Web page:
Students in fifth grade would be moved back to elementary schools, re-introducing traditional middle schools for grades six through eight.

Clay Intermediate Center would become a K-8 International Baccalaureate magnet school open to the whole district. Hamilton and Swanson traditional schools would each serve as a magnet for elementary students in half the district.

Madison STEAM Academy and Nuner Elementary Fine Arts Academy would serve as neighborhood-based magnets, with some students accepted from outside their boundaries, as would McKinley Elementary School's new Maritza Robles Dual Language Immersion Program.

Among intermediate schools, LaSalle Academy would remain a full-district magnet school, while Clay would shift to its new role as a full-district, K-8 International Baccalaureate magnet.

Dickinson Fine Arts Academy, Jackson's Project Lead the Way and Jefferson Traditional would remain as magnets with boundaries but open to others in the district. Edison and Navarre would remain comprehensive middle schools.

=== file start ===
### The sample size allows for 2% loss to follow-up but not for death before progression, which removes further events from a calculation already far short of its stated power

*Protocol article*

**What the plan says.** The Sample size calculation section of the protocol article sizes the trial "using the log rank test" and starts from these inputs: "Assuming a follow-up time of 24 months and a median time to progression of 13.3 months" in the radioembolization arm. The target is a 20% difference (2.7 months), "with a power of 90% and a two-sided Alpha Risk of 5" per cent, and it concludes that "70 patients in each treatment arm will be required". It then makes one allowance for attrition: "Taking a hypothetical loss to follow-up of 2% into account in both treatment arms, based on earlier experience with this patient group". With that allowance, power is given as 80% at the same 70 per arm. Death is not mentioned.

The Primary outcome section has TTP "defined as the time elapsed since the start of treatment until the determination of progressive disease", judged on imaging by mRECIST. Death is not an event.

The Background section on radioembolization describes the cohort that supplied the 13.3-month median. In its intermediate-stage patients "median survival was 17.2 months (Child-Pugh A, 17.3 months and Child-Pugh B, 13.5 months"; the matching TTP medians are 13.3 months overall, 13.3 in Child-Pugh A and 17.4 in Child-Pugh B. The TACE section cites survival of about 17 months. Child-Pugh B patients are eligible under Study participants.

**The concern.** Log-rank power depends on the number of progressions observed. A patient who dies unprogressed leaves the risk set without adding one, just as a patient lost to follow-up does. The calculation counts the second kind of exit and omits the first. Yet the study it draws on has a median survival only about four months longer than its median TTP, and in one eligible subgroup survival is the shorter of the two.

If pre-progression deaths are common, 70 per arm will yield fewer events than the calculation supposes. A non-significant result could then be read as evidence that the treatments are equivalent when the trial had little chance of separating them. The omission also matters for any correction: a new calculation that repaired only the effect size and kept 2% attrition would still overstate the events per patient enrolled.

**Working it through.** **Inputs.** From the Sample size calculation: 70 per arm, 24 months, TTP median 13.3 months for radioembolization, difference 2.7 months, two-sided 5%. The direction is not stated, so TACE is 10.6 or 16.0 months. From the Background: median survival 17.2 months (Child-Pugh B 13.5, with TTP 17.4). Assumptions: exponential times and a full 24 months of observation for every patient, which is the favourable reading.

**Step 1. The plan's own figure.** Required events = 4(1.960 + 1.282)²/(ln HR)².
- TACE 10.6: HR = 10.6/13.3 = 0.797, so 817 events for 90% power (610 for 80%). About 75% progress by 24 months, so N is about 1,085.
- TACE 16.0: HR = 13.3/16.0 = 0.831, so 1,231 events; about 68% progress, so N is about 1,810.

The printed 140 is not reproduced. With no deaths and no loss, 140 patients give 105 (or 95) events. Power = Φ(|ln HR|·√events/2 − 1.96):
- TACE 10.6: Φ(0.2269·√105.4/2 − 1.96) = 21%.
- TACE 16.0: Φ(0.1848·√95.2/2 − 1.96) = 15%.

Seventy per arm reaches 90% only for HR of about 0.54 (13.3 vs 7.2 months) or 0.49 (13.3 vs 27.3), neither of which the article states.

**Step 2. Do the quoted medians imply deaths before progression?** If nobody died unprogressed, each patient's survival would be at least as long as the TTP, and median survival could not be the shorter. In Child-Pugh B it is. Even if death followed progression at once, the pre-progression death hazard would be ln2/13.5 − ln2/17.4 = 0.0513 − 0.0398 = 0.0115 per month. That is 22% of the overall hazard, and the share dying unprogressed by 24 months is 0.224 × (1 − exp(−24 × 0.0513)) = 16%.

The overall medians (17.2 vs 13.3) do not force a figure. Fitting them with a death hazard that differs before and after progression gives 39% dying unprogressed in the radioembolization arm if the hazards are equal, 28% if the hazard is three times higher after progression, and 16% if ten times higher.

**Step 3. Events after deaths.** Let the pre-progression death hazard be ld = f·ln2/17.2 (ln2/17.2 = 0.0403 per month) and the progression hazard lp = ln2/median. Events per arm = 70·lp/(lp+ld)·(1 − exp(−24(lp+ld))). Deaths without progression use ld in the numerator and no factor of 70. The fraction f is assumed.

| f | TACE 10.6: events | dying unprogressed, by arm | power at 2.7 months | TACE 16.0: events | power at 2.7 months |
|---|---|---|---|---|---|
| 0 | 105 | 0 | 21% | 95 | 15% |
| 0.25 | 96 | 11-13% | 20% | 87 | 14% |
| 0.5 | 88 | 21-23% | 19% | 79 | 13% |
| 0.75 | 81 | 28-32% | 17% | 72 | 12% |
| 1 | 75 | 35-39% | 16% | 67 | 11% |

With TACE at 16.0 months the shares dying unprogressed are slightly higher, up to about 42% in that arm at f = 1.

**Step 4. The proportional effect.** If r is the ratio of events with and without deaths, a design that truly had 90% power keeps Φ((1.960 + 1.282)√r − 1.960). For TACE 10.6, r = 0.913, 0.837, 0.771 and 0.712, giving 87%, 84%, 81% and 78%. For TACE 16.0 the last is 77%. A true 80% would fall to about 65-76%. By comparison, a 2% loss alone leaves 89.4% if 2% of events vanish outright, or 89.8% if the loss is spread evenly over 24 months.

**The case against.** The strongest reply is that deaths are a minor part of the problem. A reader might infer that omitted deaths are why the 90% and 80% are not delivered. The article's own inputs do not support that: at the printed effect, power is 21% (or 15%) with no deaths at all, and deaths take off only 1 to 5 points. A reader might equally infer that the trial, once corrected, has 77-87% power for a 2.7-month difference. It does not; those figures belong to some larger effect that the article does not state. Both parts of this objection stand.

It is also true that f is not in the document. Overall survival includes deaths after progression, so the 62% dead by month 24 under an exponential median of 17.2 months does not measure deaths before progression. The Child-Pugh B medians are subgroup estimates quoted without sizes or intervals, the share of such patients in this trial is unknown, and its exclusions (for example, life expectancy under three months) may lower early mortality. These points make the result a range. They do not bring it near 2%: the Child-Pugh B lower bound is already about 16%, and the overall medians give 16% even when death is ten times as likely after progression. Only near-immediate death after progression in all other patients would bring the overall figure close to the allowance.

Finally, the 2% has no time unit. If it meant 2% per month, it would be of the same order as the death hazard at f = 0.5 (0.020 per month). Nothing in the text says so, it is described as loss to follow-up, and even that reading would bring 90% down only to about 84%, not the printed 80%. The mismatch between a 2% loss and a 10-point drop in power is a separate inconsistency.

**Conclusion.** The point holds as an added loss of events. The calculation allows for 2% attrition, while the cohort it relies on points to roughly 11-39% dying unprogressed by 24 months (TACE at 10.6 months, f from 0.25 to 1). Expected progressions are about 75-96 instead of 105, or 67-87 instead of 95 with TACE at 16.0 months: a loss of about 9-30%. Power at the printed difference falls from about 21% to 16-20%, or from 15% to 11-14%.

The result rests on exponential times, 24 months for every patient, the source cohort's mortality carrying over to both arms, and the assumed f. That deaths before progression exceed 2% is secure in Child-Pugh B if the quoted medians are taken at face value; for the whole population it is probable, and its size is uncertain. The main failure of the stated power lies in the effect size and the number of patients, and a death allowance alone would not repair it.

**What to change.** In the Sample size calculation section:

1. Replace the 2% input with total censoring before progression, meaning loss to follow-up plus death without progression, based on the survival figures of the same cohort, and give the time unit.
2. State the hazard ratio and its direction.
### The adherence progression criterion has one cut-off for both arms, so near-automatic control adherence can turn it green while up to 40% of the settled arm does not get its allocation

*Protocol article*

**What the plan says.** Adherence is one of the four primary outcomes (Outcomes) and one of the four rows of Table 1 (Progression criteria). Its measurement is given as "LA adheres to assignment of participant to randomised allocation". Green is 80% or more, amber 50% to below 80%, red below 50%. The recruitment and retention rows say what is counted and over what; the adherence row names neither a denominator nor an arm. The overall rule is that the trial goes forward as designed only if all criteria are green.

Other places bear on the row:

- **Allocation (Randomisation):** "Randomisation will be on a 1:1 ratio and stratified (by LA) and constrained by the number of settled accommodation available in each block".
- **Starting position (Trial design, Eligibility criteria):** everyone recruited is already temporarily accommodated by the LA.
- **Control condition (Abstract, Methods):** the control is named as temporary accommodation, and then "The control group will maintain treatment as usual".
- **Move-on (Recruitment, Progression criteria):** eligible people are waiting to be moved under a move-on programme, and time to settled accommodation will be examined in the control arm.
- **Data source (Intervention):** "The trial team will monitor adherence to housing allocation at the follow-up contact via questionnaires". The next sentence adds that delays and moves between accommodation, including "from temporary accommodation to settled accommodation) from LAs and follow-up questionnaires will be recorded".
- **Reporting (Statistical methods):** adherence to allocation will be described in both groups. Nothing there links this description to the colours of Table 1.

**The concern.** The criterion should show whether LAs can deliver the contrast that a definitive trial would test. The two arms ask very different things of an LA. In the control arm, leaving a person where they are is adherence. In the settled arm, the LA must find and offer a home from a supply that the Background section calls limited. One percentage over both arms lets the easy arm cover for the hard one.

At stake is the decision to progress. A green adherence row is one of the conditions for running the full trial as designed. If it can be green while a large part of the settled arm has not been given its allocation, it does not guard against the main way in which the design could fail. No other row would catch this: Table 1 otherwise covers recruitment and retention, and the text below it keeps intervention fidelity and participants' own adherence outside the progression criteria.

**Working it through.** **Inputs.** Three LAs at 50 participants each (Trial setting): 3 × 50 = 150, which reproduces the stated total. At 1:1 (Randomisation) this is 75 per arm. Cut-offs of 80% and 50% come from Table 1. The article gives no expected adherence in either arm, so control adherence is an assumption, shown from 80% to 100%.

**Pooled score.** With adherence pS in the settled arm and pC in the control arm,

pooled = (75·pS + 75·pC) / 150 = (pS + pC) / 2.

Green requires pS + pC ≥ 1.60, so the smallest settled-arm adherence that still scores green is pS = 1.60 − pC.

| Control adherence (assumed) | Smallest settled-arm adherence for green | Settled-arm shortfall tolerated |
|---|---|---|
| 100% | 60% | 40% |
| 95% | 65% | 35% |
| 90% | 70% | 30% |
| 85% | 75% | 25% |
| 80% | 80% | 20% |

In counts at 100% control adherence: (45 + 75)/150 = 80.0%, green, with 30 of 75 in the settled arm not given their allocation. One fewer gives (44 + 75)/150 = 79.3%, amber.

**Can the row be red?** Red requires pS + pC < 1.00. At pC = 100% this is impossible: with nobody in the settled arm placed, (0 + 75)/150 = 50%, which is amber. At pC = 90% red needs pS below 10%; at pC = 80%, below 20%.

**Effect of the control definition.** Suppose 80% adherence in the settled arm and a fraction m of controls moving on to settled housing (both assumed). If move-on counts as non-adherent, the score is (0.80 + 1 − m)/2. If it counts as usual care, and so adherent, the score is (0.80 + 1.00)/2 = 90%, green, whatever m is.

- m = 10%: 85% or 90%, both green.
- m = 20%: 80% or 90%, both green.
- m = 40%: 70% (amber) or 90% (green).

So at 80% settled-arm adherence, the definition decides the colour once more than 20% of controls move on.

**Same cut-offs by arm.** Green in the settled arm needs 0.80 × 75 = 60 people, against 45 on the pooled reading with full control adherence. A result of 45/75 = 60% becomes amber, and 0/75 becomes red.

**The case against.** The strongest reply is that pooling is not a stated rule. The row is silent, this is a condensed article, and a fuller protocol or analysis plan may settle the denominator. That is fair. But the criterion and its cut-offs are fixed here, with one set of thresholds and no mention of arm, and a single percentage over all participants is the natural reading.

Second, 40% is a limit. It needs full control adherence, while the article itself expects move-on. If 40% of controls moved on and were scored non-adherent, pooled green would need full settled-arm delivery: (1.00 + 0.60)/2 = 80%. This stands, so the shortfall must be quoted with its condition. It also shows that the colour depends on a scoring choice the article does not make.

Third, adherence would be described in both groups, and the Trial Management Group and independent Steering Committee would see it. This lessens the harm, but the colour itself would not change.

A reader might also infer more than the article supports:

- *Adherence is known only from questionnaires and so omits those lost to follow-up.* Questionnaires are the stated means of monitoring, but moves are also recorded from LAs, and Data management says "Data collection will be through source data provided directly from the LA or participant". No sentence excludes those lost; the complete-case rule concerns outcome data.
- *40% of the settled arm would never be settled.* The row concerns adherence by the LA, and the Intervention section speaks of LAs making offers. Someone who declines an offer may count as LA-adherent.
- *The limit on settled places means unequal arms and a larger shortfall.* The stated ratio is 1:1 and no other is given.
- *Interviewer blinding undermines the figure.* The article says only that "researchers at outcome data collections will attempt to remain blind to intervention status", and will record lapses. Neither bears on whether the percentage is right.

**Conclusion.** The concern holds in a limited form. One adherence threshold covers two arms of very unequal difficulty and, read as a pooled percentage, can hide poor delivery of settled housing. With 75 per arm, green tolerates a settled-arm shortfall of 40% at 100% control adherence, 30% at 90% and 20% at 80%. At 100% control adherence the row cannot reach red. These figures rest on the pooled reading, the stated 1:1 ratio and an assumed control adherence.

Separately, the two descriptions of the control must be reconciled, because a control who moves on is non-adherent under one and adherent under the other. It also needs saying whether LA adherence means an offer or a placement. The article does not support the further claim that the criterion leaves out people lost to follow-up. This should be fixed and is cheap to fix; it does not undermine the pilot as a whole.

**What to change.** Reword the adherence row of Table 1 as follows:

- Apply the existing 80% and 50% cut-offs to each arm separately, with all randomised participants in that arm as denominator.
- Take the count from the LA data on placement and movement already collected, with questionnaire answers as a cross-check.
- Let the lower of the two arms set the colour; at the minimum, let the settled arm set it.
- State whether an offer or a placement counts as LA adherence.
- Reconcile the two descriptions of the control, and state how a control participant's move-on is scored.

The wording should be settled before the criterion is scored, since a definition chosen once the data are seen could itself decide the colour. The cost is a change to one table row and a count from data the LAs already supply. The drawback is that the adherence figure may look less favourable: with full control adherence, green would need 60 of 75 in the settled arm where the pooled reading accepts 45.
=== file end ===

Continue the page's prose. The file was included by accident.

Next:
The plan would have little effect on the district's high schools. Students would be directly routed to their home school or school of choice, eliminating shuttles and the need to switch buses.

Officials also hope to use to new plan as an opportunity to change start and dismissal times — a change that has been pushed before.

For elementary students, the school day would start at 8 a.m. and extend later, to 3 p.m. Middle school students would be in class from 8:30 a.m. to 3:30 p.m., and high school students would start at 9 a.m. and end at 4 p.m.

Wruble said more classroom time would benefit young children, and the later start time for older students would fall in line with research that shows adolescents perform better with extra sleep and a later start to the day.

He said officials also hoped the staggered start and dismissal times among the different grade levels would help eliminate busing delays ... 1907b.html